Liver transplantation is currently an accepted first-line treatment for patients with end-stage acute or chronic liver disease, but postoperative complications may limit the long-term success of transplantation. The most common and most clinically significant complications are arterial and venous thrombosis and stenosis, biliary disorders, fluid collections, neoplasms, and graft rejection. Early diagnosis is crucial to the successful management of all these complications, and imaging plays an important role in the diagnosis of all but graft rejection. A multimodality approach including ultrasonography and cross-sectional imaging studies often is most effective for diagnosis. Each imaging modality has specific strengths and weaknesses, and the diagnostic usefulness of a modality depends mainly on the patient's characteristics, the clinical purpose of the imaging evaluation, and the expertise of imaging professionals.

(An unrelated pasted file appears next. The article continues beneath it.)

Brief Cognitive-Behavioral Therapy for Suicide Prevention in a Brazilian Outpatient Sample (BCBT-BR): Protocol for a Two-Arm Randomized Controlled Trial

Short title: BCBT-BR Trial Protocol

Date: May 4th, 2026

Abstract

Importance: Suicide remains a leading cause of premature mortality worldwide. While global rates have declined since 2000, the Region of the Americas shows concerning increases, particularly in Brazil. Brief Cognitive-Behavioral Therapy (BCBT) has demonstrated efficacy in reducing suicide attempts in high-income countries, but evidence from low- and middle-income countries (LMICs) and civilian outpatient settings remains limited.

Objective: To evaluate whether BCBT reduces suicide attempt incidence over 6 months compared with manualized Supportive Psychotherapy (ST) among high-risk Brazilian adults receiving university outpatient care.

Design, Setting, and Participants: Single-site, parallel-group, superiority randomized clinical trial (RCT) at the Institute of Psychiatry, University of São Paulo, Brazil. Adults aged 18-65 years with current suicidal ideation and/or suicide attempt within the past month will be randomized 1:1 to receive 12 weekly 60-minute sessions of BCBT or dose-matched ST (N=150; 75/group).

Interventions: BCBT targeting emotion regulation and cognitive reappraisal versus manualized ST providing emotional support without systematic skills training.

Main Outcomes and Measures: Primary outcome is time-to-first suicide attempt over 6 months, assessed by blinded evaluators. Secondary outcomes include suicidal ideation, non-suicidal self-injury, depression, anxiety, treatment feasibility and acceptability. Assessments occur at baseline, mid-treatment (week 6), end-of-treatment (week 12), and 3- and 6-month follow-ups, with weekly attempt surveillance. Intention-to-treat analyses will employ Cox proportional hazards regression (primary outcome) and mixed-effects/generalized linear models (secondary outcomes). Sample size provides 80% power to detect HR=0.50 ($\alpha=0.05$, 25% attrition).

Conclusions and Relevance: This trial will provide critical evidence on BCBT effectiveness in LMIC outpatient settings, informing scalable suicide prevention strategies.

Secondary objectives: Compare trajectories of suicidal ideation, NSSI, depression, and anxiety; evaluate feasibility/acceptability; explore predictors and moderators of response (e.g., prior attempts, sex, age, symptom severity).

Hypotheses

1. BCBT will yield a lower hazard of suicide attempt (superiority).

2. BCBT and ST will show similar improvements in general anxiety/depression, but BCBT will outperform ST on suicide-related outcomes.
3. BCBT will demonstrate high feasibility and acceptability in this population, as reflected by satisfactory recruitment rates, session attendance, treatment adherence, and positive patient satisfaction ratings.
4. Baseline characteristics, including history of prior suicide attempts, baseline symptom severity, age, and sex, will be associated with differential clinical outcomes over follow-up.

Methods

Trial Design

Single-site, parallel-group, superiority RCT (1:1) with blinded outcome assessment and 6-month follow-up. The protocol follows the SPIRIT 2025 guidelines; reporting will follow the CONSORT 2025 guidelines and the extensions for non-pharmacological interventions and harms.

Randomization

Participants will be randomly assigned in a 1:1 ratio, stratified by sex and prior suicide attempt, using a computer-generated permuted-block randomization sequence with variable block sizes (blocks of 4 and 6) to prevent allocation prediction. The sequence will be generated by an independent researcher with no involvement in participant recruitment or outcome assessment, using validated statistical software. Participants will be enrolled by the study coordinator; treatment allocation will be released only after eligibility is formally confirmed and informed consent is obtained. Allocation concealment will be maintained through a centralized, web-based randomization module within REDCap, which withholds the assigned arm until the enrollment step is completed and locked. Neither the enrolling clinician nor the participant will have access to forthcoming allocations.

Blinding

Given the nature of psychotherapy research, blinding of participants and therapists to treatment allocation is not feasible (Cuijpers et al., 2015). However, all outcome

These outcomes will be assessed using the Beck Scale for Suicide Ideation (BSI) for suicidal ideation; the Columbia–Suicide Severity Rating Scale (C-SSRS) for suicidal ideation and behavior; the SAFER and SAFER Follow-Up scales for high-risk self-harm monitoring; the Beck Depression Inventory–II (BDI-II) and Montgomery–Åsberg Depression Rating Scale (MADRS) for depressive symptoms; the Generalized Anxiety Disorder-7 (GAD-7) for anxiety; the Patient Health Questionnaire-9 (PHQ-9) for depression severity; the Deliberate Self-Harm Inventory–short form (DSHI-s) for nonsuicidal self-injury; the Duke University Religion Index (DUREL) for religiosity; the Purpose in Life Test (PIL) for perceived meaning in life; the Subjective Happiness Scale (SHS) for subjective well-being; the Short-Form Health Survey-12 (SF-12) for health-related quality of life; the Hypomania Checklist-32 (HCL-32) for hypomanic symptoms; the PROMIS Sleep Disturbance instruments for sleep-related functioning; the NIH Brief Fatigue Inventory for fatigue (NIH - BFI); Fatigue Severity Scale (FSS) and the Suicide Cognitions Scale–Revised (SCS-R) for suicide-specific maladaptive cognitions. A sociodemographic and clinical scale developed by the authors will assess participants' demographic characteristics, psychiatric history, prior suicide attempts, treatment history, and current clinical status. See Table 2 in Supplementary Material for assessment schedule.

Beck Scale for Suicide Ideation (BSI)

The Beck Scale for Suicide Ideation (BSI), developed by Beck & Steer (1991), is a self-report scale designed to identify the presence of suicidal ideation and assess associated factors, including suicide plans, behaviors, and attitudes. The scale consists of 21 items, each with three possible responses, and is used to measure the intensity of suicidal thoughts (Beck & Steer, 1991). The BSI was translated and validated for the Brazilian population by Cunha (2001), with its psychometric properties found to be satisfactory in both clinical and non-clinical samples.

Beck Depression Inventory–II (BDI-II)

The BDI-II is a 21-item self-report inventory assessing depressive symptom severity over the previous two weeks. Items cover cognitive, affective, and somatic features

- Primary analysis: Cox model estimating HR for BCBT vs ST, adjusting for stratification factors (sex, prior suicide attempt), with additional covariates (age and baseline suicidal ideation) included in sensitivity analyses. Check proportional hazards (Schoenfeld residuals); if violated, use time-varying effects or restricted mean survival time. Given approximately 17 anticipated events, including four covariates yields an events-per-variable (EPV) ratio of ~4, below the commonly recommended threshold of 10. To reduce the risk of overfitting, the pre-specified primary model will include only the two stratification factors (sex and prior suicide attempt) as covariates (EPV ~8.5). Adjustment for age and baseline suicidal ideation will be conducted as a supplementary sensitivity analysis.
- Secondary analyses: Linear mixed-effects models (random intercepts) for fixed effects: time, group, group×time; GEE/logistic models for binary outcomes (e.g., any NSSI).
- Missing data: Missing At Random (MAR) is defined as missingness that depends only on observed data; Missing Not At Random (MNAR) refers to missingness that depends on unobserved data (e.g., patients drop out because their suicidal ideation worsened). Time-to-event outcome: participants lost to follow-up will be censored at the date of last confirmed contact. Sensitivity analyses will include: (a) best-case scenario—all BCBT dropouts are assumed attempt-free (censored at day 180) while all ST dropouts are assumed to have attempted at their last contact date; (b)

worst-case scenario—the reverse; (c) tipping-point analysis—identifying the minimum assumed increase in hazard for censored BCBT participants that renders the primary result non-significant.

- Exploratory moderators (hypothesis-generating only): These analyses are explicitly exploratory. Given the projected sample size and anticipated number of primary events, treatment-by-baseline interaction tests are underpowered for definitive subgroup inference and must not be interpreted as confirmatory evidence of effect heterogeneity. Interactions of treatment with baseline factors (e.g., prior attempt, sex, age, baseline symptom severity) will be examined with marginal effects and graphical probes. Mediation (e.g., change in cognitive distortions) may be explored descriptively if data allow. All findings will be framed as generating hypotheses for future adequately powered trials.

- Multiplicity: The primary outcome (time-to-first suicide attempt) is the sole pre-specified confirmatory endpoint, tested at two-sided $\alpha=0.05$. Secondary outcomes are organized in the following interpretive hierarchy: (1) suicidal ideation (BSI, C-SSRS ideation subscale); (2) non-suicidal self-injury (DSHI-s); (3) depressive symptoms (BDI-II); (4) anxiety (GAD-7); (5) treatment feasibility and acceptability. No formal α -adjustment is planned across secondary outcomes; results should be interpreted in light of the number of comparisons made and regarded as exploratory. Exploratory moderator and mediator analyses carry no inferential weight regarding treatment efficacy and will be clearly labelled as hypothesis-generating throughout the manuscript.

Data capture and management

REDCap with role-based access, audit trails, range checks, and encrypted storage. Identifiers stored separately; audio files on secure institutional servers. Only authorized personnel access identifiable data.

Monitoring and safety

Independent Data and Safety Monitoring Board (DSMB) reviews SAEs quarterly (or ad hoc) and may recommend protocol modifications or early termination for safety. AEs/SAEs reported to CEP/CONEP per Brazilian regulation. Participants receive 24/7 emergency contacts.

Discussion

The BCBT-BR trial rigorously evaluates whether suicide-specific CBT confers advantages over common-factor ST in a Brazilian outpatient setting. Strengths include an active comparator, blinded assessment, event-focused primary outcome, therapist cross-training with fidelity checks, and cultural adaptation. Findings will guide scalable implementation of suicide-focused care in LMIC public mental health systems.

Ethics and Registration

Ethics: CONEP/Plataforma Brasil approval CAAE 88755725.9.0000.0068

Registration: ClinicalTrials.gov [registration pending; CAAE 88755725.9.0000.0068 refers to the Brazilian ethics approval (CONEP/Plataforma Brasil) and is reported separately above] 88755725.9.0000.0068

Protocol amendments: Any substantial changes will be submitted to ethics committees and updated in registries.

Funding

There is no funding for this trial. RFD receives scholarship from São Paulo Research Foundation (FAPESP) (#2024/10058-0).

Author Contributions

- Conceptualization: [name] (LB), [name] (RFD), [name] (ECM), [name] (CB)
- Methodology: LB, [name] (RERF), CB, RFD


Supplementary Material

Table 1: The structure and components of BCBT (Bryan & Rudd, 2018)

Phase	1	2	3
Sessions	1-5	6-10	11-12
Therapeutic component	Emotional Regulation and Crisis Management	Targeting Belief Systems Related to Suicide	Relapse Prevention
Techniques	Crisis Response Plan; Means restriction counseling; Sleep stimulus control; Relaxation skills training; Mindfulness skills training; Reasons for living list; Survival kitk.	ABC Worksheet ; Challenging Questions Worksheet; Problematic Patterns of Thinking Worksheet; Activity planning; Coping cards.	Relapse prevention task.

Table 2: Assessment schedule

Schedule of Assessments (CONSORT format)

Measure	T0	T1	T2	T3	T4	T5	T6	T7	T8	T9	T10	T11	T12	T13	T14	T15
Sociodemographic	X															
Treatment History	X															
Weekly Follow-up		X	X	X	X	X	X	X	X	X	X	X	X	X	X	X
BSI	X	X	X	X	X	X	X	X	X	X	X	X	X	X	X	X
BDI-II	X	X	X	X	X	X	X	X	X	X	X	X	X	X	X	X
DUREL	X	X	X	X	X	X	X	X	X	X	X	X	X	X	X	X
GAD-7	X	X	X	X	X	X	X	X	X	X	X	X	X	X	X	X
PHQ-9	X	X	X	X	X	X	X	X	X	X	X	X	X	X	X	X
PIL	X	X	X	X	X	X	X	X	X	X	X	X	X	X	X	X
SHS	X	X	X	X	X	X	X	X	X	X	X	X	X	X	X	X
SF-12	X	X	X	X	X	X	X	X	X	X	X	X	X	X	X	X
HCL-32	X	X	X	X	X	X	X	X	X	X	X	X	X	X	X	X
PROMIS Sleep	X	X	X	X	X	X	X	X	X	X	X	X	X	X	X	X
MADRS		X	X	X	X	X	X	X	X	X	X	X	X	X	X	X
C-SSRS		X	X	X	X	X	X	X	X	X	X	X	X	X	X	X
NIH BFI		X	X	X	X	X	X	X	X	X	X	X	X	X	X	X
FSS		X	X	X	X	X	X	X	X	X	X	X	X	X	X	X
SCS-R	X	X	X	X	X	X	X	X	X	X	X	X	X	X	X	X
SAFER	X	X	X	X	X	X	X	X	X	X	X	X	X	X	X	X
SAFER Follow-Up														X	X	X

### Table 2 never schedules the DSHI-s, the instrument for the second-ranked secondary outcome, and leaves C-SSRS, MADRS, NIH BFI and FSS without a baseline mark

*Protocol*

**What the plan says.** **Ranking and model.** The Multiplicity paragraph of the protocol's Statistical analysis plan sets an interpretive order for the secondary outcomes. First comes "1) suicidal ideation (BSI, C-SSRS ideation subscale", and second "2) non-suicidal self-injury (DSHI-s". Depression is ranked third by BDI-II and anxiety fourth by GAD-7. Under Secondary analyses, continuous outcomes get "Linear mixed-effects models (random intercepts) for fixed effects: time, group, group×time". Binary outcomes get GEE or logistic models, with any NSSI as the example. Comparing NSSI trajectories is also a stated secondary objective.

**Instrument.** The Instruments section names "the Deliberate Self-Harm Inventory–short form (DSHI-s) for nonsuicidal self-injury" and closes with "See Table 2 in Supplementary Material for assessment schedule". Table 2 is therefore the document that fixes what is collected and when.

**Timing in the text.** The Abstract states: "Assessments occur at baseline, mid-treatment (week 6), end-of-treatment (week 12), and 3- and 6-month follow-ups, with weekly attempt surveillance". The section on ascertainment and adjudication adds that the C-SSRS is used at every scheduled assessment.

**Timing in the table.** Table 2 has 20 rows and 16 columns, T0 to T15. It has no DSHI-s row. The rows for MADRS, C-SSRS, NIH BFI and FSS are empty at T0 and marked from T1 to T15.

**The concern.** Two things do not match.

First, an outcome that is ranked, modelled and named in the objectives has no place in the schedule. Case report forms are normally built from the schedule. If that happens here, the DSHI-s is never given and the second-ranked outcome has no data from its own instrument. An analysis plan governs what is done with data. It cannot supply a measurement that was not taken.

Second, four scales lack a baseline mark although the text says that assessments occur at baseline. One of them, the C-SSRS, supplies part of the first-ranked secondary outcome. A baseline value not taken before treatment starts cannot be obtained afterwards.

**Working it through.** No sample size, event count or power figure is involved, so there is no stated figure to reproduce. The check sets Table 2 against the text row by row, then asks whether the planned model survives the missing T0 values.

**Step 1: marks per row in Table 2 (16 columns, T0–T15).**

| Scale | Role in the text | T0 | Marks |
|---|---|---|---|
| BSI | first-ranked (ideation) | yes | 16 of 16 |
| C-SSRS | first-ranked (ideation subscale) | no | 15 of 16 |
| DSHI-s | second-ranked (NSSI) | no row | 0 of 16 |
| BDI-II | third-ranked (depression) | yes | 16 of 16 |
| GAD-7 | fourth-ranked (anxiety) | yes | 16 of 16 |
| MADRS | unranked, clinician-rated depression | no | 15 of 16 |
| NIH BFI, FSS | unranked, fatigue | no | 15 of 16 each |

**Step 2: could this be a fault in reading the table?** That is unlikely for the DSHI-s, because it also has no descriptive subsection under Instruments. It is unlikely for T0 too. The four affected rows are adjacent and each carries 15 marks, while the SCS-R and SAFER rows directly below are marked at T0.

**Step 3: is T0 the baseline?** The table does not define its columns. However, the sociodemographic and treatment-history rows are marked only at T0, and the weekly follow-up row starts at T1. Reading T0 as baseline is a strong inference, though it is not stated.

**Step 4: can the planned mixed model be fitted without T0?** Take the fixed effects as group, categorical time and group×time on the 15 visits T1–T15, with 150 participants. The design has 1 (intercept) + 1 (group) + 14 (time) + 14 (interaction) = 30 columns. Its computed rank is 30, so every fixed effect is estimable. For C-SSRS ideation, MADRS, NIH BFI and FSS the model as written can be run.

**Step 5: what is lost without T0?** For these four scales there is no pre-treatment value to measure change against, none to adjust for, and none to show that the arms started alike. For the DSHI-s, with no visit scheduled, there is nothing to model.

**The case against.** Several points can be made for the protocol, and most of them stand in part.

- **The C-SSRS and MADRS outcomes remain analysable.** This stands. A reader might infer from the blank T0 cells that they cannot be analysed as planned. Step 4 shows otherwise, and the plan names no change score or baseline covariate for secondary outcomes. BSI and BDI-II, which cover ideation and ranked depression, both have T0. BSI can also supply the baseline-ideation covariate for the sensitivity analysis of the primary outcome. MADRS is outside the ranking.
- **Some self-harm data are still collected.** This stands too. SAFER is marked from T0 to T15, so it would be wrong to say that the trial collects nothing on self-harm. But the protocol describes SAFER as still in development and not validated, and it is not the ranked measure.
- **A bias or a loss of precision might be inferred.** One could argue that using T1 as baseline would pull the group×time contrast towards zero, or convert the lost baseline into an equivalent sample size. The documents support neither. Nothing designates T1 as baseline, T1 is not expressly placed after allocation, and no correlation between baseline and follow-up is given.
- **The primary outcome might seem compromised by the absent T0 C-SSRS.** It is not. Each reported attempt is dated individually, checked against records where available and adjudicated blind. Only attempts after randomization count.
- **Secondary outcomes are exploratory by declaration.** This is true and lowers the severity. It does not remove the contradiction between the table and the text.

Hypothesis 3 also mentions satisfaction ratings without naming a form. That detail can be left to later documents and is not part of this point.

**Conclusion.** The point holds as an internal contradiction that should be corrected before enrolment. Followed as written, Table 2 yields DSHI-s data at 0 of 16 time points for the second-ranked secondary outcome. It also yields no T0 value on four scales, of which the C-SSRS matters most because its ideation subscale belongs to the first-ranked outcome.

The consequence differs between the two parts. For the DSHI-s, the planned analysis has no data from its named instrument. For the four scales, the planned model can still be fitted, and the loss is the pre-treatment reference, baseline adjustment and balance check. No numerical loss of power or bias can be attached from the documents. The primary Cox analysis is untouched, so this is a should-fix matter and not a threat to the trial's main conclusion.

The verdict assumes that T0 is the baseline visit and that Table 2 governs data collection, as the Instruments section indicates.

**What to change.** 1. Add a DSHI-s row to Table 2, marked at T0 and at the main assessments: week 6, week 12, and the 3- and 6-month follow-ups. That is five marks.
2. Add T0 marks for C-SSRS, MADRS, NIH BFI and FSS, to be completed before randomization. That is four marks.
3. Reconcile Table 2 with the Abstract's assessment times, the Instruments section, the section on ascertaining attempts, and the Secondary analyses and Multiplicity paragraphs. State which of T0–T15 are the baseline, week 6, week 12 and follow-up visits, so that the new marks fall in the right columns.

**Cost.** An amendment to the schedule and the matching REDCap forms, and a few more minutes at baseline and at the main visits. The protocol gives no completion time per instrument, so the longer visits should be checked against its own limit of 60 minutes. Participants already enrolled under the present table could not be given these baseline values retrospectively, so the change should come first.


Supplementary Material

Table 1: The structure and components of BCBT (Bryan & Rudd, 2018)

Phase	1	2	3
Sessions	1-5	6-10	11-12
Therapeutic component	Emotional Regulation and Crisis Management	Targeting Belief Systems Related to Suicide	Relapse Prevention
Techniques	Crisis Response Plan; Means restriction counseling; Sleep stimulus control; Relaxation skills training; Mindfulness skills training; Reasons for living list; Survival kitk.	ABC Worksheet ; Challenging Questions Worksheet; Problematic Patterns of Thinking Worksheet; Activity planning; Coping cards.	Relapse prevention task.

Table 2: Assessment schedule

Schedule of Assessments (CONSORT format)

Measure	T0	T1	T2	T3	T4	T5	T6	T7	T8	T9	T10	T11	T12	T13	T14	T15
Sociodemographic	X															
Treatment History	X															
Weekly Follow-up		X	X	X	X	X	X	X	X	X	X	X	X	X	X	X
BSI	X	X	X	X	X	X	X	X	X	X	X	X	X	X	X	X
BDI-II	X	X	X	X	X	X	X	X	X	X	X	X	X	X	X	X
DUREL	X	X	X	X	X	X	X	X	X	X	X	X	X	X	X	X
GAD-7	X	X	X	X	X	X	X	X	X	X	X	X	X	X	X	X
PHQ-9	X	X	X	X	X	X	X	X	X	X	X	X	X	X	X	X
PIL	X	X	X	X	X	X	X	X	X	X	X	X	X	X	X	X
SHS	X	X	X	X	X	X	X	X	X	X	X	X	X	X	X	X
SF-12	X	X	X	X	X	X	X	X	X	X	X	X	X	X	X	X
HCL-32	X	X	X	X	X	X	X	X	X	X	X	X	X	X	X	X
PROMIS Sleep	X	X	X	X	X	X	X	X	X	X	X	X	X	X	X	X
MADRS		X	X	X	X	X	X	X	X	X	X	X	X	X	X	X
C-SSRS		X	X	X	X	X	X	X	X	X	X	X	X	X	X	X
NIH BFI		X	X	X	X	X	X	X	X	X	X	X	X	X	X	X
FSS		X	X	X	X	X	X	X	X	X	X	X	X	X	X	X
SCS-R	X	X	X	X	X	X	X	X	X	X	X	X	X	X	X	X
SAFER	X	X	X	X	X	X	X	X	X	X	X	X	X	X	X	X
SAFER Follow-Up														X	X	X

ASJC Scopus subject areas
- Radiology Nuclear Medicine and imaging